Ethics board fines, reprimands Eddie Andrews again

The Iowa Ethics and Campaign Disclosure Board voted unanimously on April 6 to fine Republican State Representative Eddie Andrews $250 and reprimand him for distributing campaign materials in 2022 that lacked the attribution statements required by law.

In a separate complaint, the board vacated a $500 fine previously assessed to Andrews, but kept an official reprimand in place, citing his campaign’s “failure to cooperate with the Board’s investigation.”

Karin Derry, the former Democratic state lawmaker whom Andrews defeated in 2020, filed both complaints that were on the ethics board’s April 6 agenda. The new complaint was related to campaign flyers that were allegedly distributed to households in Iowa House district 43 shortly before the 2022 general election.

The ethics board’s executive director Zachary Goodrich brought two versions of the handout to the meeting, where I took these photographs. Here is the version with no attribution statement:

The campaign later printed materials that complied with the legal requirement. Note the “paid for by” statement in the lower right corner:

Goodrich said Andrews’ attorney (fellow Iowa House Republican Bill Gustoff) had told him the first printing was done early last summer and “was not intended to be distributed.” The Andrews campaign said it did not know how many copies without an attribution statement had been printed. Several ethics board members expressed skepticism that a campaign would not have records indicating how many non-compliant cards were printed.

The board agreed to fine Andrews $250 and reprimand him for violating the Iowa Code chapter requiring attribution statements on published campaign material.

Earlier during the April 6 meeting, the board revisited a matter it had considered last November, related to large Eddie Andrews for Iowa campaign signs that did not include any “paid for by” statement. Prior to that meeting, Andrews’ campaign staff had acknowledged a violation and told Goodrich that attribution statements had been added to all of the large signs displayed around the district.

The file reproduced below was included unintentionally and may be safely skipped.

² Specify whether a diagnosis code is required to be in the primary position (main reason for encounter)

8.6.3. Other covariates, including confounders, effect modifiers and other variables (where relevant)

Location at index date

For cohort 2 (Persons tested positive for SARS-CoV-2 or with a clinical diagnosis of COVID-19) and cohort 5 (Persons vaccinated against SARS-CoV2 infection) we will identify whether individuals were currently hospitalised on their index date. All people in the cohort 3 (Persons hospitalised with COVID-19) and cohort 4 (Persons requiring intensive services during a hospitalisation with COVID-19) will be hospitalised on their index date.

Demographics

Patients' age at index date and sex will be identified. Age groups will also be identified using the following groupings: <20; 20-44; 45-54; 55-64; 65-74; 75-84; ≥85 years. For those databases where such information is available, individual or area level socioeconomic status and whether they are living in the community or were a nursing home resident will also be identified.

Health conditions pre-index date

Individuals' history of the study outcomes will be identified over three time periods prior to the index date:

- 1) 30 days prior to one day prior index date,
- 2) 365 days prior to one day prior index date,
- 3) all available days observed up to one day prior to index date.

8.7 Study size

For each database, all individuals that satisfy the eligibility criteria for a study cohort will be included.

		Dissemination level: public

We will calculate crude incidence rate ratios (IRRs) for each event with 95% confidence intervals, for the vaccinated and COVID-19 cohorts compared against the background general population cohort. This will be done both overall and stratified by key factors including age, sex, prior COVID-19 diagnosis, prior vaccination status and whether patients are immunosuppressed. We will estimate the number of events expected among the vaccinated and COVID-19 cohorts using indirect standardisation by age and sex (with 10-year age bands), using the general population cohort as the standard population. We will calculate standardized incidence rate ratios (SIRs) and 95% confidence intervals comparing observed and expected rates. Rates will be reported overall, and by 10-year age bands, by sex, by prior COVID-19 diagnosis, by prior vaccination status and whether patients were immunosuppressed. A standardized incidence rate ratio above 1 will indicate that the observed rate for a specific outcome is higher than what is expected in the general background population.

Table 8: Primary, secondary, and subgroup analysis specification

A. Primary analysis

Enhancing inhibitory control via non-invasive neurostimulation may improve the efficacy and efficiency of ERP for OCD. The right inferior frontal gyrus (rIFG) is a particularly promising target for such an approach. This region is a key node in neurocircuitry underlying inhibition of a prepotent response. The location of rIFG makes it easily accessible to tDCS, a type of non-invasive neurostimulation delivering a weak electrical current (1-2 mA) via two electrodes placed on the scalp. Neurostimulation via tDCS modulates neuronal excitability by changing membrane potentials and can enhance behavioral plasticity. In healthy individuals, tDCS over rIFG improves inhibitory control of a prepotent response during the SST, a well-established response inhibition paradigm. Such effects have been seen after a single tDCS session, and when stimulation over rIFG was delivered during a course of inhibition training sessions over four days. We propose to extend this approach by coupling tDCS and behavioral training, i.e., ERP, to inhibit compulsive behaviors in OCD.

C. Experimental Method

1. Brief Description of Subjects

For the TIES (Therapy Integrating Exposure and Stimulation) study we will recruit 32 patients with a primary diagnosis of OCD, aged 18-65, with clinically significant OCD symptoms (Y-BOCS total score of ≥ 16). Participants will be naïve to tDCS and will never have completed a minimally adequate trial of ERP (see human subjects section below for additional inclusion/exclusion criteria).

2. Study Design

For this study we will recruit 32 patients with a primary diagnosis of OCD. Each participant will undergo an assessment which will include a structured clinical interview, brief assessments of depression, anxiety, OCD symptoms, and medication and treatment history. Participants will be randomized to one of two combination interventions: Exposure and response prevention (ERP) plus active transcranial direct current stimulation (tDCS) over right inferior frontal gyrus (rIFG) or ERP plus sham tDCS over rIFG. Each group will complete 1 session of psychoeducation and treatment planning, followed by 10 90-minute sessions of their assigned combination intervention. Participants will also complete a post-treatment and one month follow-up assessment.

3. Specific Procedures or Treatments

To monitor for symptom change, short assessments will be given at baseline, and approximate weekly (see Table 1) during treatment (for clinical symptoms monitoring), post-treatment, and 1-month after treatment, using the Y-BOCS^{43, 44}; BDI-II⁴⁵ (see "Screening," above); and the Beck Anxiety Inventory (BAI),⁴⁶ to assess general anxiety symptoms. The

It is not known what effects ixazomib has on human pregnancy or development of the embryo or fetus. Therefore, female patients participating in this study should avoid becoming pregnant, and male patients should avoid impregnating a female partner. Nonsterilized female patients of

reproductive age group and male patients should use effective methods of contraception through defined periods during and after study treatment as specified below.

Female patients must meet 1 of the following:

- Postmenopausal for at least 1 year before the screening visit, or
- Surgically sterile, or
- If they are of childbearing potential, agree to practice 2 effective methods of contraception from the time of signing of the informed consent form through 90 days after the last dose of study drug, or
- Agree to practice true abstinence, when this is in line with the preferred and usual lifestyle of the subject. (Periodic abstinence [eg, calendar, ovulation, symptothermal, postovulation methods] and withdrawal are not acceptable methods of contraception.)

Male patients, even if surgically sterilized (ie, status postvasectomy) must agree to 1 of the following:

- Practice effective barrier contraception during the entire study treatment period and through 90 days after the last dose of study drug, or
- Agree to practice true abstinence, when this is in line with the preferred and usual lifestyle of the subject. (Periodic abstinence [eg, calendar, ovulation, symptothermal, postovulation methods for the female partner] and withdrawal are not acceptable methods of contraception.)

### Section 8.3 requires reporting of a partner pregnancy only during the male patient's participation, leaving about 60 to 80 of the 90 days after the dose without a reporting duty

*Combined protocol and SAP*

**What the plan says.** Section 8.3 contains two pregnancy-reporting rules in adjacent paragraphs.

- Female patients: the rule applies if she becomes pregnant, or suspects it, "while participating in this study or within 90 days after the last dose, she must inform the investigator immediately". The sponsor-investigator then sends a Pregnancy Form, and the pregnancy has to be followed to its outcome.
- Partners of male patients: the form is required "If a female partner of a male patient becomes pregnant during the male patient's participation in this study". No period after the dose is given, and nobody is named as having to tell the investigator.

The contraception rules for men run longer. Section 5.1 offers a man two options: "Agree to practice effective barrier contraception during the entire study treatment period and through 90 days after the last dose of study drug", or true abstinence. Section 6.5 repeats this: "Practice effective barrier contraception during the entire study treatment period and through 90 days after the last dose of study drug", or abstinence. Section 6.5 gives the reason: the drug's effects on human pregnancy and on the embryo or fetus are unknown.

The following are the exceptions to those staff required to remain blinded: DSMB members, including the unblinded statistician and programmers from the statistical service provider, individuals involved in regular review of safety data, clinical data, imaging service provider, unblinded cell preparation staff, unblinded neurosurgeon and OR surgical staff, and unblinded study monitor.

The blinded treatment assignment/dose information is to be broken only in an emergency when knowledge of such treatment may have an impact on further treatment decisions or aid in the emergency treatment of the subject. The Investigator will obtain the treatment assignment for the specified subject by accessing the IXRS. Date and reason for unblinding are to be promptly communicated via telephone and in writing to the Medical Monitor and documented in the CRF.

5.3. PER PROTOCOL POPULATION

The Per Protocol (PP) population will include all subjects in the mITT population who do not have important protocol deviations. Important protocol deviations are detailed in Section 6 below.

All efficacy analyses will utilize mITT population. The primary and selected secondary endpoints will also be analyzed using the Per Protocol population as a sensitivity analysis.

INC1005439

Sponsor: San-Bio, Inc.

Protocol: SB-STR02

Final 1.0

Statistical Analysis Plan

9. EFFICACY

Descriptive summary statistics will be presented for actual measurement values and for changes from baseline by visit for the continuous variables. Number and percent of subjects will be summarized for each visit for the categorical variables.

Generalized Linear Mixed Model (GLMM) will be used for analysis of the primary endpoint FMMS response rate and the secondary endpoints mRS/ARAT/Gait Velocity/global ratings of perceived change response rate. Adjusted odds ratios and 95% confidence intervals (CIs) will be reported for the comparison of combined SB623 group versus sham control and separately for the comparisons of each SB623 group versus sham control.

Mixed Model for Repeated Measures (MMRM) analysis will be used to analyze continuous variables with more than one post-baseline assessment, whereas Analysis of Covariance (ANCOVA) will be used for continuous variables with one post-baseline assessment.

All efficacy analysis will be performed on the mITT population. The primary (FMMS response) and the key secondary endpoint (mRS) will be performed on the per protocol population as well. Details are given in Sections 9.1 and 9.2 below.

After the election, Andrews retained legal counsel. Gustoff provided information suggesting the signs at issue had dimensions less than 32 square feet. That size would make them exempt from the Iowa Code section requiring attribution statements on campaign signs.

In light of the new information, the Iowa Ethics and Campaign Disclosure Board determined there was no legal basis for the $500 fine. But board chair James Albert expressed frustration that Andrews had wasted staff time and shown “disrespect” for the agency by not responding to earlier inquiries, when he could have promptly shown his campaign was in compliance.

For that reason, the board’s final order disposing of the complaint left the reprimand in place: “It is important to note the ability of the Board to investigate and correctly rule on an issue is hindered when any side does not cooperate to provide the Board with complete and accurate information necessary to make a ruling.”

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